Independent publishing is under fire, folks. First came the fake review scandals on Amazon. Next, book critics started lamenting the rise of the authorpreneur as the death knell of publishing. And recently, James Patterson took out full-page ads to petition the government to bail out the Big 6 and Barnes & Noble. All this negativity leads me to ask the question, where is this coming from?
To some, the outcry against Indie’s is justified as an attempt to preserve literary quality. I wish I could say that this is completely off-base, but the truth is that there have been many of us who have cut corners and taken shortcuts to bring our work to the masses. It’s not just the $.99-$2.99 price point and Free e-book specials that have the traditional publishing establishment worried. It’s the .99 cent e-book with the terrible cover and the typos, grammatical errors, and poor story development that have them concerned. If readers are willing to buy these types of books, then traditional publishing truly is lost.
I wrote an article last year entitled, Readers are the New Literary Agents, that discusses the out placed role of today’s literary agents, as readers are now the one’s deciding which books are worthy of attention and which are not. Still, we as an independent publishing collective cannot afford to allow a few bad apples to spoil our progress, because there will be some backlash and all of our positive strides will be negated. With this said, this week’s Author Discovery tip focuses on the crucial element of editing and how promoting your editor (s) can actually boost your book’s discoverability as well improve the chances of getting a reader to put forth their hard-earned cash for your book.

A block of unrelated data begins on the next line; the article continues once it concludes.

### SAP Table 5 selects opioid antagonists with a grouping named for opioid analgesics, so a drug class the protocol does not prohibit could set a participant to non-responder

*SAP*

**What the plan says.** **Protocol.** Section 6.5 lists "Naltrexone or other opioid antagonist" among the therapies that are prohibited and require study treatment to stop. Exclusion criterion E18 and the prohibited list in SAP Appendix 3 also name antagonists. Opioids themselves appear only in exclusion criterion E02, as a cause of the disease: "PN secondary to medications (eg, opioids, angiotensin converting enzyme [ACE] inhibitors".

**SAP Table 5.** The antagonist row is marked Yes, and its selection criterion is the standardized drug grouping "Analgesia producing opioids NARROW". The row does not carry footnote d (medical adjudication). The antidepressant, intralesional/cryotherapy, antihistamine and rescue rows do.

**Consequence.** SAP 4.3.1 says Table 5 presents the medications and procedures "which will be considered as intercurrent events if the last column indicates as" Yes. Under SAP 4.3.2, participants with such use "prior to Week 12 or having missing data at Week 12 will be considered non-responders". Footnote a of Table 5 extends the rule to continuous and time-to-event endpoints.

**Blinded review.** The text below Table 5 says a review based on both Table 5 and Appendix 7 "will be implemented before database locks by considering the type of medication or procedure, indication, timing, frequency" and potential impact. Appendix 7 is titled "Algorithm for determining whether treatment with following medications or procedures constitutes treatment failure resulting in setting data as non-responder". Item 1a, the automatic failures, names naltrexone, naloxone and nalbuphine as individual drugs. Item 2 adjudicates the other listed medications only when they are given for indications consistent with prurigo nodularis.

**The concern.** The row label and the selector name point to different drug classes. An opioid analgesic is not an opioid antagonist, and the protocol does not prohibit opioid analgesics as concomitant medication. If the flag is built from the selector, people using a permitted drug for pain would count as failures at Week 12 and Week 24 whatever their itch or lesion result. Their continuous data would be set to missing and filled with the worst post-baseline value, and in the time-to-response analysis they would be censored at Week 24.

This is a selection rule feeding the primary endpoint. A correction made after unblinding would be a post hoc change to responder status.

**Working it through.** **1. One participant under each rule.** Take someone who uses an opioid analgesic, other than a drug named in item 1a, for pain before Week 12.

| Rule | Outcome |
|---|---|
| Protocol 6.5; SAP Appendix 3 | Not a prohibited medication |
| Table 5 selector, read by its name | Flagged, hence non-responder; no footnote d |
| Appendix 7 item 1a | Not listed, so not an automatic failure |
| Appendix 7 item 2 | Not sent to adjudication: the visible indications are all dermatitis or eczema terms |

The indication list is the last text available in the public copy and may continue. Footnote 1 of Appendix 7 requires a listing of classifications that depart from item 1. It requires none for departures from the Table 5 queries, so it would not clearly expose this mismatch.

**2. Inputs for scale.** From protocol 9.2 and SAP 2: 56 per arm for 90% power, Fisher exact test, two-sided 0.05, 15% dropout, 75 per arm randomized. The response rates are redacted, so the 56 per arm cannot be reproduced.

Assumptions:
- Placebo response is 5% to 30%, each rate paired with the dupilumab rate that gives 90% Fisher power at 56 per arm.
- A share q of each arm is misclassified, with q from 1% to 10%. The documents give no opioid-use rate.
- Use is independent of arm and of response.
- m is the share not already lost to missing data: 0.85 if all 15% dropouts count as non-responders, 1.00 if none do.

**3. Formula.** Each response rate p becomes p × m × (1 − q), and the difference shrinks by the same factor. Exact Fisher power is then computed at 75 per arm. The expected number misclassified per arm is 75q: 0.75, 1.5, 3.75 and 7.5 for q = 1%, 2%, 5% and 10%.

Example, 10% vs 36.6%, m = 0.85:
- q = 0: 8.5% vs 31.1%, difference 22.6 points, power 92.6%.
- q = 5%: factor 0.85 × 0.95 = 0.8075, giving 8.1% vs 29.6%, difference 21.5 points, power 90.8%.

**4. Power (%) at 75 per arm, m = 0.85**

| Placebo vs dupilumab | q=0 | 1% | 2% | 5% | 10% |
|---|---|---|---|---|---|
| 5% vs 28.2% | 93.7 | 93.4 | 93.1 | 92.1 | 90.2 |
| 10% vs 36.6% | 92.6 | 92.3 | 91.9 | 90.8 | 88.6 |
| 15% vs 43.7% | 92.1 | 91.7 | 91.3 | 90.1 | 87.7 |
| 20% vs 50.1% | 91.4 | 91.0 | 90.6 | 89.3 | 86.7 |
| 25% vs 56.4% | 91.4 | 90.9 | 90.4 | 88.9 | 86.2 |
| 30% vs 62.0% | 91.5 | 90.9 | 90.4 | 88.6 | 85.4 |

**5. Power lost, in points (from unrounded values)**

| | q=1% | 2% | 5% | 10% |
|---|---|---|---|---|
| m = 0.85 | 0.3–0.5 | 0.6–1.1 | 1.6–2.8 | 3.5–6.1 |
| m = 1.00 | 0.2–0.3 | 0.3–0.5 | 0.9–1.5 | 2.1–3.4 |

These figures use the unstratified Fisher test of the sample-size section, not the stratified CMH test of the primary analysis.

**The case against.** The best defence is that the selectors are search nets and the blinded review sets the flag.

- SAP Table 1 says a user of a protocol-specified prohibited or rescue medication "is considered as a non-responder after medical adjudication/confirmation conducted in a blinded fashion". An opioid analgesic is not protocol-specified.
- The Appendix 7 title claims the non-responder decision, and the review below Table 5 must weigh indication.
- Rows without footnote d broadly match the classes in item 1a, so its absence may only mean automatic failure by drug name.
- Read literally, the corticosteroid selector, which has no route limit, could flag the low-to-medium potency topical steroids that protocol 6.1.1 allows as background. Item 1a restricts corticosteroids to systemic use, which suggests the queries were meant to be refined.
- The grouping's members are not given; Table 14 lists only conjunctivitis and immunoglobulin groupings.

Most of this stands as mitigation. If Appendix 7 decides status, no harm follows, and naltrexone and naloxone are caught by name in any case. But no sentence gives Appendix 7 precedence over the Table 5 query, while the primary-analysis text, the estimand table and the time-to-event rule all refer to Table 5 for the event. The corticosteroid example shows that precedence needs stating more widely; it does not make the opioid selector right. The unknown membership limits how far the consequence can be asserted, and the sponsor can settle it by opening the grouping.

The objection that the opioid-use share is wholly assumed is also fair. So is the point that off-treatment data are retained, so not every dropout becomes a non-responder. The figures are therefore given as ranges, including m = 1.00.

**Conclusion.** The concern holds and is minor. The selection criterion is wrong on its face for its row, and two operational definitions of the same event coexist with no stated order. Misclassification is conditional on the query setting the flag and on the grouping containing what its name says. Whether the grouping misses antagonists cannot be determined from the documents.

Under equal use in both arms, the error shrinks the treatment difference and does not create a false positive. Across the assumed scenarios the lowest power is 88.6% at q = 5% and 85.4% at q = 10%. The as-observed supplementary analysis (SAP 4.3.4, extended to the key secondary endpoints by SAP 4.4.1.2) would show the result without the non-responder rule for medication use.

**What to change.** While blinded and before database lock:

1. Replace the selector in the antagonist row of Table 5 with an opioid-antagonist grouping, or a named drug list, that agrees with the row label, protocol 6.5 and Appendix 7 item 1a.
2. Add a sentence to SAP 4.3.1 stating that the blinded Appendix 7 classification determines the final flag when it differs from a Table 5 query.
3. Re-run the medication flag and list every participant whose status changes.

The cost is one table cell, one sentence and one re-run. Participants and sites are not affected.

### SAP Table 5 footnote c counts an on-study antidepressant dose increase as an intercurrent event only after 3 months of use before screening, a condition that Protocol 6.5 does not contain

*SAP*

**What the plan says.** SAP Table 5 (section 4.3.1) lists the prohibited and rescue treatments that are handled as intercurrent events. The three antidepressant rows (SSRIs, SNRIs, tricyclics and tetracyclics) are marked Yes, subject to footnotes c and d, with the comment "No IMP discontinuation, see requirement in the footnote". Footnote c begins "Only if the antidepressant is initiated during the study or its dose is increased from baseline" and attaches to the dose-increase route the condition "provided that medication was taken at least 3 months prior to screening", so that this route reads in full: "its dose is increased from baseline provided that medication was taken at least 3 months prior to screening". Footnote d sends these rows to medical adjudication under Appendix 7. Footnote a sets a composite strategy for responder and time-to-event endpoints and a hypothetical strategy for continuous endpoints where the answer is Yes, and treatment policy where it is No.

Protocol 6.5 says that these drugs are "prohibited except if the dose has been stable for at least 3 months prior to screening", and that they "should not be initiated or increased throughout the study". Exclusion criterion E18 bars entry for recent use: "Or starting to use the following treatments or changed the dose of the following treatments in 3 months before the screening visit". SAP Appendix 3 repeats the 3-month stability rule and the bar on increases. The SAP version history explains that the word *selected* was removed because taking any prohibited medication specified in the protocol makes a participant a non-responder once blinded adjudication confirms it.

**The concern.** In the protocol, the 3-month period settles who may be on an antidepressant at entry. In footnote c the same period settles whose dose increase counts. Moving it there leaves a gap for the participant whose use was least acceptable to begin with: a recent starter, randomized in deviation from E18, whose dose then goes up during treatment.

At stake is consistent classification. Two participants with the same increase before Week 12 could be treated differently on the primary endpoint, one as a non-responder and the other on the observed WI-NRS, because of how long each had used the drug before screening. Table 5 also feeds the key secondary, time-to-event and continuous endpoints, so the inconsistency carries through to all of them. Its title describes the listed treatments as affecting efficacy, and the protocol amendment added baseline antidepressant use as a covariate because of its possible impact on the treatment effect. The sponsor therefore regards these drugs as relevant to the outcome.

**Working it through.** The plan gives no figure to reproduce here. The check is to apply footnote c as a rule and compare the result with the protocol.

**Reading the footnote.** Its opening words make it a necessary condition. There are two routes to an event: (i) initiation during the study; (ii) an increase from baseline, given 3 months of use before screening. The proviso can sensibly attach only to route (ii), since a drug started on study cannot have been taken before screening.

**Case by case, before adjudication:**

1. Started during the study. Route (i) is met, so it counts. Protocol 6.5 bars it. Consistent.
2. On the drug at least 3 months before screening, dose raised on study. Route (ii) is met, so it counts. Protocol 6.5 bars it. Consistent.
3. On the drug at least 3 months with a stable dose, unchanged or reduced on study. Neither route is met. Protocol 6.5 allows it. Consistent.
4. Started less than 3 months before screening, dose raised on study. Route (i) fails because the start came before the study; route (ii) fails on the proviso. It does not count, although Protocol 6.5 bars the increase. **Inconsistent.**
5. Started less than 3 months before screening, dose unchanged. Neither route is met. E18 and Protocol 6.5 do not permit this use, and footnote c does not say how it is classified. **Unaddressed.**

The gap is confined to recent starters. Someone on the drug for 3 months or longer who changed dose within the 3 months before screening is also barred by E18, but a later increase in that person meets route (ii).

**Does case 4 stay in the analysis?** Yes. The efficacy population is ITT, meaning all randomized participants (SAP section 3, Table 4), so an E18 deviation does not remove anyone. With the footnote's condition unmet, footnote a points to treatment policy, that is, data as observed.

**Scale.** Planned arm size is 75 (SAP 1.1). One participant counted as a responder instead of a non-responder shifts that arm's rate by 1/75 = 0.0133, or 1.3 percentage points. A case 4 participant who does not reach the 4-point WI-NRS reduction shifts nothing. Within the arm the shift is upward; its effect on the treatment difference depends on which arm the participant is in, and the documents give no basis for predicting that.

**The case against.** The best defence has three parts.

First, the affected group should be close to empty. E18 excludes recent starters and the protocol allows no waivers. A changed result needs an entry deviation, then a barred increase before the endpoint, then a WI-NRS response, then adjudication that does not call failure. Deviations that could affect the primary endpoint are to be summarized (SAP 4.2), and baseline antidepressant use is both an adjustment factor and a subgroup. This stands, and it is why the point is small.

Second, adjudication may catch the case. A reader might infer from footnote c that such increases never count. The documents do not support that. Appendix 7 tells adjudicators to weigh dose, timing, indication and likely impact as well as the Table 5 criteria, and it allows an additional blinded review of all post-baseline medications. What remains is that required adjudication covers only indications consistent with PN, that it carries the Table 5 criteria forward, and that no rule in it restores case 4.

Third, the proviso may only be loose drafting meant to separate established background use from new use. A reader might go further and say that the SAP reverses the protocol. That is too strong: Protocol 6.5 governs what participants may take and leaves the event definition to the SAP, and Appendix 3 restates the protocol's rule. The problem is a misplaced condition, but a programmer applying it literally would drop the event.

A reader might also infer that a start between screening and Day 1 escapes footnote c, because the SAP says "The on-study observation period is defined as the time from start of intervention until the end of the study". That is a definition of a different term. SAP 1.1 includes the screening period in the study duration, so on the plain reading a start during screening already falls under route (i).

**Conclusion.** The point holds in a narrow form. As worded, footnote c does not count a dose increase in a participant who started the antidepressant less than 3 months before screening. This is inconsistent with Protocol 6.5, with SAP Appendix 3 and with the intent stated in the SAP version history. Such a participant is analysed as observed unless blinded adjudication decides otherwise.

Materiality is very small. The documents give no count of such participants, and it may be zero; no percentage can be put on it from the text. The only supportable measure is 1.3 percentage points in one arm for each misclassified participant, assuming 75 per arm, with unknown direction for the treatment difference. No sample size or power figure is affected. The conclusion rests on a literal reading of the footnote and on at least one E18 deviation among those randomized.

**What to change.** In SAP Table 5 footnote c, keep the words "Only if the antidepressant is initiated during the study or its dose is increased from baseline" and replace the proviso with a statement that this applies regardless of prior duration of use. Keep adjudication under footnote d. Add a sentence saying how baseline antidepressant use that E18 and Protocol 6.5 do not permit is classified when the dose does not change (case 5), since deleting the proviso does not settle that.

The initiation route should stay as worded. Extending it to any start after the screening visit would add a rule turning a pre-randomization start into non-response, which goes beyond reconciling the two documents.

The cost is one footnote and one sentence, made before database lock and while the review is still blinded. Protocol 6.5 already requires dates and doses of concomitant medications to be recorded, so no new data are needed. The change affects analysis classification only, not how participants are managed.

With a traditionally published book, readers take it for granted that the book will have been copyedited, proofread, and content-edited. There is no need for the publishing companies to announce, “Hey, this book was edited!” Unfortunately, this is not the case with independently published novels. Therefore, if you have taken the time to get your work properly sculpted by a good editor, you should share the credit. Let the world know who is your world-class editor. Shout their name from the rooftops. Or in today’s terms, add their name next to yours as a book contributor.
Here’s an example from my book:
As you can see, I am letting the world know very clearly that THIS indie book has an editor. The reader probably has no idea who Stephanie Casher is and their curiosity will most likely stop after reading the title, but psychologically they go forward with the knowledge that my book was professionally edited. The point of author discovery is to help readers find your book’s buy pages and once there help them make the decision to purchase (or at least sample) your work. Adding your editor is a small point of differentiation that can make that process even easier for your readers.
Just as indies have reinvented the book blurb as books moved from print to digital and rethought e-book formatting to better suit the e-reading experience, we now need to reestablish the prominence of editing in Indie books. I know the majority of us get our books edited, however readers have no way of knowing if we don’t tell them.
In this age of easy digital publishing, editors are the bedrock to our collective success. It’s time we give them their time in the light!
Do you agree or disagree with this approach? Let us know in the comments!